on fully before all the supplies stabilize. When multiple D/S con
verters with substantial loads are present, the heavy load can
cause the system power supply to have difficulty coming up and
indeed may even shut down. It is best to be sure that the power
can handle the turnon surge or to stagger the D/S turnons so
that the supply can handle it. Typically, the surge will be twice the
max rated draw of the converter.
Torque Load Management
When multiple torque loads (TR) are being driven the above
problems are exacerbated by the high power levels involved and
power supply fold back problems are common unless the stag
ger technique is used. Also, allow time for the load to stabilize.
On turnon it is not likely that all the output loads will be at the
same angle as the D/S output. As the angular difference
increases so does the power draw until the difference is 180
degrees. At this point the load impedance drops to Zss and cur
rent draw is at maximum.
Pulsating Power Supplies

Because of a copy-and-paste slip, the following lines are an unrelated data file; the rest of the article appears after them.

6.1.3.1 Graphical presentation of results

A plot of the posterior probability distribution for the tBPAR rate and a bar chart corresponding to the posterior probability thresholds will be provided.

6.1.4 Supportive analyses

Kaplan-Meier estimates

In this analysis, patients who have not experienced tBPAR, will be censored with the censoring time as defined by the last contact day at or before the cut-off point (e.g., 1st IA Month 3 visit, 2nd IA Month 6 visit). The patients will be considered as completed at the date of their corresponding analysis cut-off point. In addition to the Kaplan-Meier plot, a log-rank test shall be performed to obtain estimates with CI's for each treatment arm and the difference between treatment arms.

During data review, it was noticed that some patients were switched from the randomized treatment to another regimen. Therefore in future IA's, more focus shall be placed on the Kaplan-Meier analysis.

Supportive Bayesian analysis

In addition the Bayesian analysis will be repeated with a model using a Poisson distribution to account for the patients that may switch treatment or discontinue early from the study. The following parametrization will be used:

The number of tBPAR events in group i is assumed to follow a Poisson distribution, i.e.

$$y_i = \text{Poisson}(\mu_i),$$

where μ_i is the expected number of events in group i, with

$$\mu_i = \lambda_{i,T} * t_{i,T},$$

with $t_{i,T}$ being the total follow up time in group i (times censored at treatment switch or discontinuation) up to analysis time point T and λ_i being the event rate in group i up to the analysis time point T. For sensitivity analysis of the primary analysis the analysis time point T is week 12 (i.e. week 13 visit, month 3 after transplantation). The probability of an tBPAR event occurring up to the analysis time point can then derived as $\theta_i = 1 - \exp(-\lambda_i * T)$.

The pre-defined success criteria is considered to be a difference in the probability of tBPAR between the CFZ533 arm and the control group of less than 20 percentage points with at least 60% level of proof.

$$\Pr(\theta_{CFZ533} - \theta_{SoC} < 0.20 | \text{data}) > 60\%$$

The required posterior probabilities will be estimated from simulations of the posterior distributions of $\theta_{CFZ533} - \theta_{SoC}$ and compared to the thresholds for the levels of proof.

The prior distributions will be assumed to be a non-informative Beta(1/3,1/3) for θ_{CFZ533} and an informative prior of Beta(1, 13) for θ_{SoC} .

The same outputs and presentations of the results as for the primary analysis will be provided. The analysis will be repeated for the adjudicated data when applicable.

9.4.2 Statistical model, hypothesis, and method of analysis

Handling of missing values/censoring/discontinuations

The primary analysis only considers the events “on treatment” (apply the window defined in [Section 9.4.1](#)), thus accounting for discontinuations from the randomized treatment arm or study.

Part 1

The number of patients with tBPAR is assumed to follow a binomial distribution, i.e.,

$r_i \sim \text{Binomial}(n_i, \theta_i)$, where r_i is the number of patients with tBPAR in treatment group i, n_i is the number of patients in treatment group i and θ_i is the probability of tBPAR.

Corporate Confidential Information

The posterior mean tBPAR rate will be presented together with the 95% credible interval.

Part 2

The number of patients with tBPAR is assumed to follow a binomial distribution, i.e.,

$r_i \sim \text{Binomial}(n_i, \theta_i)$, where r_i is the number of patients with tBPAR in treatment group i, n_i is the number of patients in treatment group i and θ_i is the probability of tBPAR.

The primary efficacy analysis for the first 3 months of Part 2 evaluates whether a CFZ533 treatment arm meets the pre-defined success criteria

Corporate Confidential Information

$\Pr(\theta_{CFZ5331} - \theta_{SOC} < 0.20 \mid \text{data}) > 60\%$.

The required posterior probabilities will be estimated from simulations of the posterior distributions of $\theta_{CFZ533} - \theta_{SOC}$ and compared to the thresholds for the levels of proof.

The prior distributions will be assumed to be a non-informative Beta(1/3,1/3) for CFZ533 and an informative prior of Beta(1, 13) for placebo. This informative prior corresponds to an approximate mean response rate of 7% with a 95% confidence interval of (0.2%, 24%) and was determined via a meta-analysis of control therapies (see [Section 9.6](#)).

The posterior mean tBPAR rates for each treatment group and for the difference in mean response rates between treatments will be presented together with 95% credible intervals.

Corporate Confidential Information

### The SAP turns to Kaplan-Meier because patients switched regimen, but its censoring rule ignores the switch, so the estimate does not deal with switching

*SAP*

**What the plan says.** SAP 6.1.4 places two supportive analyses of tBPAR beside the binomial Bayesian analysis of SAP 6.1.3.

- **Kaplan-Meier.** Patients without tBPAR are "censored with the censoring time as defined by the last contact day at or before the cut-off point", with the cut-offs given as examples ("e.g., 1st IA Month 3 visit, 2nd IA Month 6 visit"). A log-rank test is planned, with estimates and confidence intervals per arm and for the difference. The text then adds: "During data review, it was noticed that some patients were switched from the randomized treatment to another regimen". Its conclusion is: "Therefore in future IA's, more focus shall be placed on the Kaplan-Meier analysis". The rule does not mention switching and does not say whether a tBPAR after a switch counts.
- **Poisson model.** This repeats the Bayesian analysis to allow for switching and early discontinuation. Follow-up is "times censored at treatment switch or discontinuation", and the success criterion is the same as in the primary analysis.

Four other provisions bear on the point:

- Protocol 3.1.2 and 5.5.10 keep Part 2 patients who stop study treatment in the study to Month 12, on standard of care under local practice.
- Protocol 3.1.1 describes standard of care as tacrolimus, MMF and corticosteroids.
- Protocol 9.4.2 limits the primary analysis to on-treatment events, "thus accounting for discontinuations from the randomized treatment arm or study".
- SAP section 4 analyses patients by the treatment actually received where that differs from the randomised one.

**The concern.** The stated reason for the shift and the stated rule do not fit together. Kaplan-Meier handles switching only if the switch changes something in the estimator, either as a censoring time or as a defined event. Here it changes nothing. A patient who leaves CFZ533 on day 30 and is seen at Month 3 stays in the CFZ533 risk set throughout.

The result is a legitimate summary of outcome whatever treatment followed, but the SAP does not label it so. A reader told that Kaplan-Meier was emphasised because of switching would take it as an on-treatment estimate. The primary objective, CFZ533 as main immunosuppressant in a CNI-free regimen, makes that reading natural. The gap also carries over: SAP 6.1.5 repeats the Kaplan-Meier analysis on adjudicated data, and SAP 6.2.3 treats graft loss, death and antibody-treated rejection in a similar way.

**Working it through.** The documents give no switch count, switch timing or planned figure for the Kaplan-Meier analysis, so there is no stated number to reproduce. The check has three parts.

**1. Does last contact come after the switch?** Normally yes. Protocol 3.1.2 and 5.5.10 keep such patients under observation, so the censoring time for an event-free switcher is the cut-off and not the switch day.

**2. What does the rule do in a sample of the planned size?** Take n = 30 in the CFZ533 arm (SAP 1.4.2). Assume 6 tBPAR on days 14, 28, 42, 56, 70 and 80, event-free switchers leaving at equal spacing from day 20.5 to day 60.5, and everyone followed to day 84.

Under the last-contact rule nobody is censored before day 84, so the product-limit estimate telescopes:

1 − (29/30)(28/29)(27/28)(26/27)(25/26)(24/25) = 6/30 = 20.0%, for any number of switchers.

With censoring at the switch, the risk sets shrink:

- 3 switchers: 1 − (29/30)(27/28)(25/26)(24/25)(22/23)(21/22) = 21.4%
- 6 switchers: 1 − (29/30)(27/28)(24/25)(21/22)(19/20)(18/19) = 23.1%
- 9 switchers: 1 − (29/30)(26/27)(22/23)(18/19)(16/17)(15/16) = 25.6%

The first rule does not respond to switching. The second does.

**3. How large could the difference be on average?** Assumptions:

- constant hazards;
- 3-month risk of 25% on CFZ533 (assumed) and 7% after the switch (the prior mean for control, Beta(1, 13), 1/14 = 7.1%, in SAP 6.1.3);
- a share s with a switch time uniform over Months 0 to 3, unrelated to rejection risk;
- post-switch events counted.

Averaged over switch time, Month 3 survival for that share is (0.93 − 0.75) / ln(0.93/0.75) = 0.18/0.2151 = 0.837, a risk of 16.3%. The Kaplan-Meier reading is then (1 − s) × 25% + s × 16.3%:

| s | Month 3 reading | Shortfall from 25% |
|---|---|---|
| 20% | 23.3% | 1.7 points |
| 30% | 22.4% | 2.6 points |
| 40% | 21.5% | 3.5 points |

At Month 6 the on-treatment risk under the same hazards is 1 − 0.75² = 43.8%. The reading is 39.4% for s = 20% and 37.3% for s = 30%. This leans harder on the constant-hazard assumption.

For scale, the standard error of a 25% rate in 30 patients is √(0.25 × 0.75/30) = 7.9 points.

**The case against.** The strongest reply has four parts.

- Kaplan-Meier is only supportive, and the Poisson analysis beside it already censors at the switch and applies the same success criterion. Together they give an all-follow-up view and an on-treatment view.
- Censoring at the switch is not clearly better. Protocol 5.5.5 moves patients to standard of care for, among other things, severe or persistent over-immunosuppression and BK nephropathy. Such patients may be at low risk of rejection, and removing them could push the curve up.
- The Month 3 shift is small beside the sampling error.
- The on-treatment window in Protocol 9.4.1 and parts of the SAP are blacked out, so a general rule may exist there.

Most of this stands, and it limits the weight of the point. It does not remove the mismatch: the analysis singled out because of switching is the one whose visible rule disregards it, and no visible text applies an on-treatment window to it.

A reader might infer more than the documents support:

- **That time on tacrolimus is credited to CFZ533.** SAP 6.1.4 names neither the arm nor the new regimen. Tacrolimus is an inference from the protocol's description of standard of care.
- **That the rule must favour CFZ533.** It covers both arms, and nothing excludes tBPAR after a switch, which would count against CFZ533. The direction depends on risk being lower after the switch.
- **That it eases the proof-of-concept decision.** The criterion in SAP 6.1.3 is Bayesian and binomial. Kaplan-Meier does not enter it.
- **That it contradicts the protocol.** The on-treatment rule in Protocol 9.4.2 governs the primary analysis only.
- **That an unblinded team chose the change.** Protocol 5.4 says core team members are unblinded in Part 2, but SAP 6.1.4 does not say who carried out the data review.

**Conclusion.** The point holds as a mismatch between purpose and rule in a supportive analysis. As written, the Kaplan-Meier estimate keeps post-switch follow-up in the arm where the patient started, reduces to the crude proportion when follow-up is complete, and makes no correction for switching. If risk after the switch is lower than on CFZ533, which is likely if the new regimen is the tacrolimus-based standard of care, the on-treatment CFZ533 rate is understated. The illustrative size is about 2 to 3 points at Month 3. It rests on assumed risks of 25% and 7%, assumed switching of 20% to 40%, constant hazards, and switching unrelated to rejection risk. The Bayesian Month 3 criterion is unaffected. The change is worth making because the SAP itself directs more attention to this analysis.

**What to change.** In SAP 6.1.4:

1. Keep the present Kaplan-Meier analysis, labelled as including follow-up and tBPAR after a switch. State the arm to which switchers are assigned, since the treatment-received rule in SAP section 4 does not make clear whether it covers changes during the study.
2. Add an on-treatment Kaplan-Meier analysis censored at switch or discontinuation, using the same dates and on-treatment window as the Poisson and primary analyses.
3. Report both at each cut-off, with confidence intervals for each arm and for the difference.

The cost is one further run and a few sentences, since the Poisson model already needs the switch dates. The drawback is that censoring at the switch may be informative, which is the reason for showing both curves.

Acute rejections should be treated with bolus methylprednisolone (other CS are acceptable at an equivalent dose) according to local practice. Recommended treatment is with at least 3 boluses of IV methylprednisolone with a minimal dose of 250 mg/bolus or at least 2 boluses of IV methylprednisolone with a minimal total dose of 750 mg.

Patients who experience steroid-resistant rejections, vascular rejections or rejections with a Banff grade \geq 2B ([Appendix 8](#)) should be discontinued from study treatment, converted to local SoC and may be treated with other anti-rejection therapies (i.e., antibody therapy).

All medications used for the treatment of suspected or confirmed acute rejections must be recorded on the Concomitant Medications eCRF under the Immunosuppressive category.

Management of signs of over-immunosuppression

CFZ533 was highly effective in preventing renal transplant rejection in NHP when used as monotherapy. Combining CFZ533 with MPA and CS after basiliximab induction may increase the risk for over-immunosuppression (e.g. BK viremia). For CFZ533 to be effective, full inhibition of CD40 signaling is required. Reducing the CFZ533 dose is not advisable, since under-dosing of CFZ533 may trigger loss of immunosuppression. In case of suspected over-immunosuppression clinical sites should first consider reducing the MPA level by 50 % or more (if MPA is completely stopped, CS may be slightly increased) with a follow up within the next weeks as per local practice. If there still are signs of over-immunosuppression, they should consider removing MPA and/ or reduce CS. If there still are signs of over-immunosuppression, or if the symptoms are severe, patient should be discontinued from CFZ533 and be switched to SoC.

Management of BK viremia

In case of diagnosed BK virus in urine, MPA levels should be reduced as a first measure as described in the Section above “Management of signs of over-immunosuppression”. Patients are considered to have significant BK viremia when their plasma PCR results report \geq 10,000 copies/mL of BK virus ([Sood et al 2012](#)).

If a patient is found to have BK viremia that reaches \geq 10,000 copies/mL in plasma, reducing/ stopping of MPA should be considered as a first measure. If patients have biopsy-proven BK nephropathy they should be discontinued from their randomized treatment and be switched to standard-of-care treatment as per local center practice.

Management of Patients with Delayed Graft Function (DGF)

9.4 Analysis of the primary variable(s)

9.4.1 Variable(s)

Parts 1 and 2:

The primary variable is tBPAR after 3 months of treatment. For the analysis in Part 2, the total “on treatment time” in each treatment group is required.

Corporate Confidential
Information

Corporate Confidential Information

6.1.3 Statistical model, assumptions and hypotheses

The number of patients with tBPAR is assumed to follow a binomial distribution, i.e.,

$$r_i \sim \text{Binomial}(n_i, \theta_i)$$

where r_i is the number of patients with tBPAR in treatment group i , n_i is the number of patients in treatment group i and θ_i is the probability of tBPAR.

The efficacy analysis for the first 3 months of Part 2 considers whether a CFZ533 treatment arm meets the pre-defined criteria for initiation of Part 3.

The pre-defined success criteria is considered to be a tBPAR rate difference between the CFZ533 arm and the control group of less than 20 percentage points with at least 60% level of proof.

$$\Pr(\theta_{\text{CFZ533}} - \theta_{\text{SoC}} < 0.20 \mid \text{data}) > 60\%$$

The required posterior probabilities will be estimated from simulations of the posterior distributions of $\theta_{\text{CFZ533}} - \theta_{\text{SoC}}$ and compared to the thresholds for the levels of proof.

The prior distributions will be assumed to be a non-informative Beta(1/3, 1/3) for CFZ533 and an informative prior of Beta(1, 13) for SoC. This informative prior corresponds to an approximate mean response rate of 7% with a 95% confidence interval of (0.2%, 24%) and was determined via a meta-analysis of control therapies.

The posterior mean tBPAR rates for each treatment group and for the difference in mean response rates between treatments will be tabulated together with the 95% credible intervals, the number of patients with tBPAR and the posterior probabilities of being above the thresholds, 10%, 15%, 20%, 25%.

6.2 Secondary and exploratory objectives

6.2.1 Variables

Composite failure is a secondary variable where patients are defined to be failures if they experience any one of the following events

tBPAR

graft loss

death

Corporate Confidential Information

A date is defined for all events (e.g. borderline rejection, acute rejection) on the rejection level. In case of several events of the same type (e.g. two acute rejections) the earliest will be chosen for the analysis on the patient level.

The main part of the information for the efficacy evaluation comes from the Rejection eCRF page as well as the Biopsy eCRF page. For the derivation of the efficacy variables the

D/S and D/R converters have been designed to operate their
output power stages with pulsating power to reduce power dis
sipation and power demand from regulated supplies.
FIGURES 2 and 3 illustrate this technique. Essentially the
power output stage is only supplied with enough instantaneous
voltage to be able to drive the required instantaneous signal
level. Since the output signal is required to be in phase with
the AC reference, the AC reference can be full wave rectified
and applied to the pushpull output drivers. The supply voltage
will then be just a few volts more than the signal being output
and internal power dissipation is minimized.
Thermal Considerations
Power dissipation in D/S and D/R circuits are dependent on the
load, whether active (TR) or passive (CT or CDX) and the
power supply, whether DC or pulsating. With inductive loads
we must bear in mind that virtually all the power consumed will
2
have to be dissipated in the output amplifiers. This sometimes
requires considerable care in heat sinking.
Example:
For illustrative purposes let us make some thermal calculations
using the DSC10510’s specifications. The DSC10510 has a 7
VA drive capability for CT, CDX, or TR loads.
Let us take the simplest case first:
Passive Inductive Load and